Sadly, his arguments and observations are more relevant than ever. We continue to suffer loss of community, the devaluation of human work, and the destruction of nature under an economic system dedicated to the mechanistic pursuit of products and profits. Although “this book has not had the happy fate of being proved wrong,” Berry writes, there are good people working “to make something comely and enduring of our life on this earth.” Wendell Berry is one of those people, writing and working, as ever, with passion, eloquence, and conviction.
But RawboneOCOs plan spins against him, and he soon finds himself at the Mexican-American border and in the hands of the Bureau of Investigation. He is offered a chance for immunity, but only if he agrees to proceed with his scheme to deliver the truck and its goods to the Mexican oil fields while under the command of Agent John Lourdes. Rawbone sees no other option and agrees to the deal?but he fails to recognize the true identity of Agent Lourdes, a man from deep within his past.
As they work to expose the criminal network at the core of the revolution, it is clear their journey into the tarred desert is a push toward a certain ruin, and the history lurking between the criminal and agent may seal their fates.
Salatin, hailed by the New York Times as "Virginia's most multifaceted agrarian since Thomas Jefferson [and] the high priest of the pasture" and profiled in the Academy Award nominated documentary Food, Inc. and the bestselling book The Omnivore's Dilemma, understands what food should be: Wholesome, seasonal, raised naturally, procured locally, prepared lovingly, and eaten with a profound reverence for the circle of life. And his message doesn't stop there. From child-rearing, to creating quality family time, to respecting the environment, Salatin writes with a wicked sense of humor and true storyteller's knack for the revealing anecdote.
Salatin's crucial message and distinctive voice--practical, provocative, scientific, and down-home philosophical in equal measure--make FOLKS, THIS AIN'T NORMAL a must-read book.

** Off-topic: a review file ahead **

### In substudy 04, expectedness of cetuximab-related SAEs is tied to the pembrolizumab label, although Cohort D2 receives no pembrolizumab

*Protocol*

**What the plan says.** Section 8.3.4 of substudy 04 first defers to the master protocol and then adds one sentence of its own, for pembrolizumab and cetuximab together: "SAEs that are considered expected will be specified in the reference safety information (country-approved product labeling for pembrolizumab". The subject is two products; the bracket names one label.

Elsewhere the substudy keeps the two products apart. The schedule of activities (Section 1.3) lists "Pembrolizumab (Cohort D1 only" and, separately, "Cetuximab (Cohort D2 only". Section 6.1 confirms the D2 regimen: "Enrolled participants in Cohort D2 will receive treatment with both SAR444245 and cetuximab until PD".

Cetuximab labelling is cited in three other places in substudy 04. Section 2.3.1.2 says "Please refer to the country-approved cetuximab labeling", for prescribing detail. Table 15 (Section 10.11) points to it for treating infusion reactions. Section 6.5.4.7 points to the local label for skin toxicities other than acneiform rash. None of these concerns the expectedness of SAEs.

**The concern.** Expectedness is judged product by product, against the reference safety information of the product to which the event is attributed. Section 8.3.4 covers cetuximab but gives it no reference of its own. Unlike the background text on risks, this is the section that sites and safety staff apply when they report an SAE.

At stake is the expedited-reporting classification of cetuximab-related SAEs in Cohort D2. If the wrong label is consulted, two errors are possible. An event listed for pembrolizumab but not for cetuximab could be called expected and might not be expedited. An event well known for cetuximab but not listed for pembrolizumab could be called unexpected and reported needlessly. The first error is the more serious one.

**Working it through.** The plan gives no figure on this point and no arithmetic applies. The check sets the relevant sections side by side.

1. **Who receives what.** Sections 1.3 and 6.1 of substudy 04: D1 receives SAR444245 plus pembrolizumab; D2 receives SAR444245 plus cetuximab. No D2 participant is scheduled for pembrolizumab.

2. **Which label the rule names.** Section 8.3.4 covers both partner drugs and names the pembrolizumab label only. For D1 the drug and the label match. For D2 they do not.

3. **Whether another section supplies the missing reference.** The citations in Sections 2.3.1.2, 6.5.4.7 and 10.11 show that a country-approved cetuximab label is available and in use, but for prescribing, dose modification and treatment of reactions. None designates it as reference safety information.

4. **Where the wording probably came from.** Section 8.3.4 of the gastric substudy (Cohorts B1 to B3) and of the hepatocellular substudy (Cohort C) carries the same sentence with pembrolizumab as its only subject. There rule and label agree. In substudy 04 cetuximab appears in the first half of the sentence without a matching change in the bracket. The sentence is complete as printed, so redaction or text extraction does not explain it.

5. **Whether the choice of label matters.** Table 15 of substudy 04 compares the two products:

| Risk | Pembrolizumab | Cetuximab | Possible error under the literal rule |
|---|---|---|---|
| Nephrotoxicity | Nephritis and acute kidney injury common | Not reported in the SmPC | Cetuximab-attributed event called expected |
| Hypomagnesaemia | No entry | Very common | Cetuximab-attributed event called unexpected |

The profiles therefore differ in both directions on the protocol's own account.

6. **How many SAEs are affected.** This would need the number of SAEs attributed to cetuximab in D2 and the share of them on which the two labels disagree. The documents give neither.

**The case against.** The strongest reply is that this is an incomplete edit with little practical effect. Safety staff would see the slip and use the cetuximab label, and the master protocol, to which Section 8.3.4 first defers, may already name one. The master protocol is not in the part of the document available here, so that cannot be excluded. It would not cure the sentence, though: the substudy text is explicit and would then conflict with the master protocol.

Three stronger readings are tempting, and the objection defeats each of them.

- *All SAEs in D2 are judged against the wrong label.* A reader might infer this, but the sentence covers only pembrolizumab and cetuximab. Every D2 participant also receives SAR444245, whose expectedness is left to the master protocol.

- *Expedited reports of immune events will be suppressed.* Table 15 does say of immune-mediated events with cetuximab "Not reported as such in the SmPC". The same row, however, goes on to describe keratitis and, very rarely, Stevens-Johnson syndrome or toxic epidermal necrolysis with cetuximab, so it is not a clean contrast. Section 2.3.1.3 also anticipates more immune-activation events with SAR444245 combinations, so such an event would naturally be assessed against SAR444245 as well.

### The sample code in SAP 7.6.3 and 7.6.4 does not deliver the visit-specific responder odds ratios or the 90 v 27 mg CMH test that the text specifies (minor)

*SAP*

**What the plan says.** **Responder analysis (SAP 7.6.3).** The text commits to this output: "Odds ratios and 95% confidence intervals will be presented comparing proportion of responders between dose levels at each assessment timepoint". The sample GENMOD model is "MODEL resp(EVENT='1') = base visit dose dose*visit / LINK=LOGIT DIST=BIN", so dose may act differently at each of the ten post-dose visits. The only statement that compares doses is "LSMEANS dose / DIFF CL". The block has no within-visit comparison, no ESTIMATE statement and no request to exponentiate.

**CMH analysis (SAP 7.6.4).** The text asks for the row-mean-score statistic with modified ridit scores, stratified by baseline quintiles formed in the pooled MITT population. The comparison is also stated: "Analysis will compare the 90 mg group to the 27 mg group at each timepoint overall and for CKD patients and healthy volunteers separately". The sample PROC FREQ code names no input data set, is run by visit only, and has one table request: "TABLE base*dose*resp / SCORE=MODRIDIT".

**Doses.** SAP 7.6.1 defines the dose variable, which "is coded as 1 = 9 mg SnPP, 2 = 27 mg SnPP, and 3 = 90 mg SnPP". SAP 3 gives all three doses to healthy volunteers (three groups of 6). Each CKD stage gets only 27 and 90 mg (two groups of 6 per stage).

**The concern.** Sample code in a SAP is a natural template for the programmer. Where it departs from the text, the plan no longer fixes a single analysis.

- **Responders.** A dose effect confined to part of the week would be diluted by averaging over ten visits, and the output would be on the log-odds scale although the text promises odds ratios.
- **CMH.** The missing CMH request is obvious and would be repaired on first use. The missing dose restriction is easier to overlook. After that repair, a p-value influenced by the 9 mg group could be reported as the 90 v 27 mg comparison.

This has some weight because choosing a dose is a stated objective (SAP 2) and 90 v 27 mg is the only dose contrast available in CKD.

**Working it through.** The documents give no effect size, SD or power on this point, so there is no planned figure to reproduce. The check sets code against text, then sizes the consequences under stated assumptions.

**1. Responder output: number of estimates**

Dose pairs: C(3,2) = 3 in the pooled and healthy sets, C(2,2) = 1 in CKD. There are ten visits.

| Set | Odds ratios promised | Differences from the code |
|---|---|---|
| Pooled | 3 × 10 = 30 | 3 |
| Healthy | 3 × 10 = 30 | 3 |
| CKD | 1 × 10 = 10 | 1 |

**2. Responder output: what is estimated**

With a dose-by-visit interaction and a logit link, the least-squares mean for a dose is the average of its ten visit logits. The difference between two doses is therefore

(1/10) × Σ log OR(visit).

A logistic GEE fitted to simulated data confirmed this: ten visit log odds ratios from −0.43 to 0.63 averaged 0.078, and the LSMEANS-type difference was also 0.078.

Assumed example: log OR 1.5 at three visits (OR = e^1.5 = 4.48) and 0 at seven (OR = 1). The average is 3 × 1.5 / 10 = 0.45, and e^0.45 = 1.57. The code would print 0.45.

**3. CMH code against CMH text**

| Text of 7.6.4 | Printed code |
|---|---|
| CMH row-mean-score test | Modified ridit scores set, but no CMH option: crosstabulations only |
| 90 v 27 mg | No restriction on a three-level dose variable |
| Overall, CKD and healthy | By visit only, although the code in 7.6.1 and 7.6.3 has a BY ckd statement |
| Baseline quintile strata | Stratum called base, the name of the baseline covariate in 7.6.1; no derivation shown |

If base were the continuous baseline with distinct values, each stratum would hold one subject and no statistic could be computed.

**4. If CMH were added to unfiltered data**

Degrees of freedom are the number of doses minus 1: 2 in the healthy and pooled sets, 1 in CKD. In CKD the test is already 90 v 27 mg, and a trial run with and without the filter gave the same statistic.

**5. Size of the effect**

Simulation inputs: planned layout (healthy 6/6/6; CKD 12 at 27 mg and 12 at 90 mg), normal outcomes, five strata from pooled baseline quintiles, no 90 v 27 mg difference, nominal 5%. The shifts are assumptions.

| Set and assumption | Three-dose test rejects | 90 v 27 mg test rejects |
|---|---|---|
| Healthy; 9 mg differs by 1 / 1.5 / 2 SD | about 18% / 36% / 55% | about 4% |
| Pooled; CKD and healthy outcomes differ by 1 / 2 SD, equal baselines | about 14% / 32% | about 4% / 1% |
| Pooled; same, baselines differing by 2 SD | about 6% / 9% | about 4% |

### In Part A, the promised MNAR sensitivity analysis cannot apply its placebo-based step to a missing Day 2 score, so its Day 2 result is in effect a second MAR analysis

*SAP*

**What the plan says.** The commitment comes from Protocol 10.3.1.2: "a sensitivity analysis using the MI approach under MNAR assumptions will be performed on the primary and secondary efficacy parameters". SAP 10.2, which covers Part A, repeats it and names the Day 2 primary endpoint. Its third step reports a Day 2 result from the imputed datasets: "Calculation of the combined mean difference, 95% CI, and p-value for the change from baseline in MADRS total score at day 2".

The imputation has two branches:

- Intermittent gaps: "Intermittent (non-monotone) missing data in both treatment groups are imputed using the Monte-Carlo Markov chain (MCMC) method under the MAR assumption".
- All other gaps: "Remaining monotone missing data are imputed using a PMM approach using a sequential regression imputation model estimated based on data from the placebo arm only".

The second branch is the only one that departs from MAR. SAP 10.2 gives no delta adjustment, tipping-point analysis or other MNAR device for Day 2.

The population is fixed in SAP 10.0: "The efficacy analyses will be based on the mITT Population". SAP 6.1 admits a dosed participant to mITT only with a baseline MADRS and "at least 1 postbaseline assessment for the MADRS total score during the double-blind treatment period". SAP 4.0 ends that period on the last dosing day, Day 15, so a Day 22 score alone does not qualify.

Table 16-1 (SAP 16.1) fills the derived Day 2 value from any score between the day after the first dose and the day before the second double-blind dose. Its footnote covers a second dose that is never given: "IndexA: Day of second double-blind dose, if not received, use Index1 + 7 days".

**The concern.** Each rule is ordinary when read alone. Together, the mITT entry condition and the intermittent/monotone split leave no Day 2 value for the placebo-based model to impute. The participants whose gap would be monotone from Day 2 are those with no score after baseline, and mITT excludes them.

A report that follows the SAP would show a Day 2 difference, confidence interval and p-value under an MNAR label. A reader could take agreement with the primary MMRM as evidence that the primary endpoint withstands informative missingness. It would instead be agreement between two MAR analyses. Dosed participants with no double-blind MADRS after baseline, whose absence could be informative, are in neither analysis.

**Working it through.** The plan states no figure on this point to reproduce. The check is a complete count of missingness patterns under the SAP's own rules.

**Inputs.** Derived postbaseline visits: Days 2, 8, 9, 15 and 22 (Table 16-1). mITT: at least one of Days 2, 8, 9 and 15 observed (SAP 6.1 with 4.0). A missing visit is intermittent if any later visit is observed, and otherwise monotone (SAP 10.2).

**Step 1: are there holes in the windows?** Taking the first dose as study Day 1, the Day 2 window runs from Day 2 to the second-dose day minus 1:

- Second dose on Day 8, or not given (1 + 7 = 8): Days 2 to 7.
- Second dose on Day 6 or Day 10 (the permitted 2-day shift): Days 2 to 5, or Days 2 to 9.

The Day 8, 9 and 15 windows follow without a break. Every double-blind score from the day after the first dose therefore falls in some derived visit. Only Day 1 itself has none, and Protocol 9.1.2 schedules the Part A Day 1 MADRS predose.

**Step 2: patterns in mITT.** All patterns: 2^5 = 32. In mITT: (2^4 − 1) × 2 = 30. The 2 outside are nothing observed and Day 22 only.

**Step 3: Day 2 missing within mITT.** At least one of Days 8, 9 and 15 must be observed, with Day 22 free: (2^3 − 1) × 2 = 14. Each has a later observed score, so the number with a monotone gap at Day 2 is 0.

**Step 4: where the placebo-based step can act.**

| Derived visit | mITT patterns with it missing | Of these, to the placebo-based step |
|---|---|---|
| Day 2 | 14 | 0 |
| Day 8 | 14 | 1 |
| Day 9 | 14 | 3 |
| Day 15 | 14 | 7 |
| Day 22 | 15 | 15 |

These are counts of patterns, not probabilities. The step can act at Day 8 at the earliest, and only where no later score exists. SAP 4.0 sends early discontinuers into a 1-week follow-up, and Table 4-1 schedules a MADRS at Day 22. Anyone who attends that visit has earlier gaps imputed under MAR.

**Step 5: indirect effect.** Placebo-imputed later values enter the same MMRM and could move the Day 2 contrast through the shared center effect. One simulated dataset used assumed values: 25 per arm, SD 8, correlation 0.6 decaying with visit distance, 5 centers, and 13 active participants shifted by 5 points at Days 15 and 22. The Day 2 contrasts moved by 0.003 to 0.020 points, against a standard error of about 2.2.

"As the U.S. population made an unprecedented mad dash for the Sun Belt, one carload of us paddled against the tide, heading for the Promised Land where water falls from the sky and green stuff grows all around. We were about to begin the adventure of realigning our lives with our food chain.
"Naturally, our first stop was to buy junk food and fossil fuel. . . ."
Hang on for the ride: With characteristic poetry and pluck, Barbara Kingsolver and her family sweep readers along on their journey away from the industrial-food pipeline to a rural life in which they vow to buy only food raised in their own neighborhood, grow it themselves, or learn to live without it. Their good-humored search yields surprising discoveries about turkey sex life and overly zealous zucchini plants, en route to a food culture that's better for the neighborhood and also better on the table. Part memoir, part journalistic investigation, Animal, Vegetable, Miracle makes a passionate case for putting the kitchen back at the center of family life and diversified farms at the center of the American diet.
"This is the story of a year in which we made every attempt to feed ourselves animals and vegetables whose provenance we really knew . . . and of how our family was changed by our first year of deliberately eating food produced from the same place where we worked, went to school, loved our neighbors, drank the water, and breathed the air."
Includes an excerpt from Flight Behavior.
Winner of the James Beard Award
Author of #1 New York Times Bestsellers In Defense of Food and Food Rules
What should we have for dinner? Ten years ago, Michael Pollan confronted us with this seemingly simple question and, with The Omnivore’s Dilemma, his brilliant and eye-opening exploration of our food choices, demonstrated that how we answer it today may determine not only our health but our survival as a species. In the years since, Pollan’s revolutionary examination has changed the way Americans think about food. Bringing wide attention to the little-known but vitally important dimensions of food and agriculture in America, Pollan launched a national conversation about what we eat and the profound consequences that even the simplest everyday food choices have on both ourselves and the natural world. Ten years later, The Omnivore’s Dilemma continues to transform the way Americans think about the politics, perils, and pleasures of eating.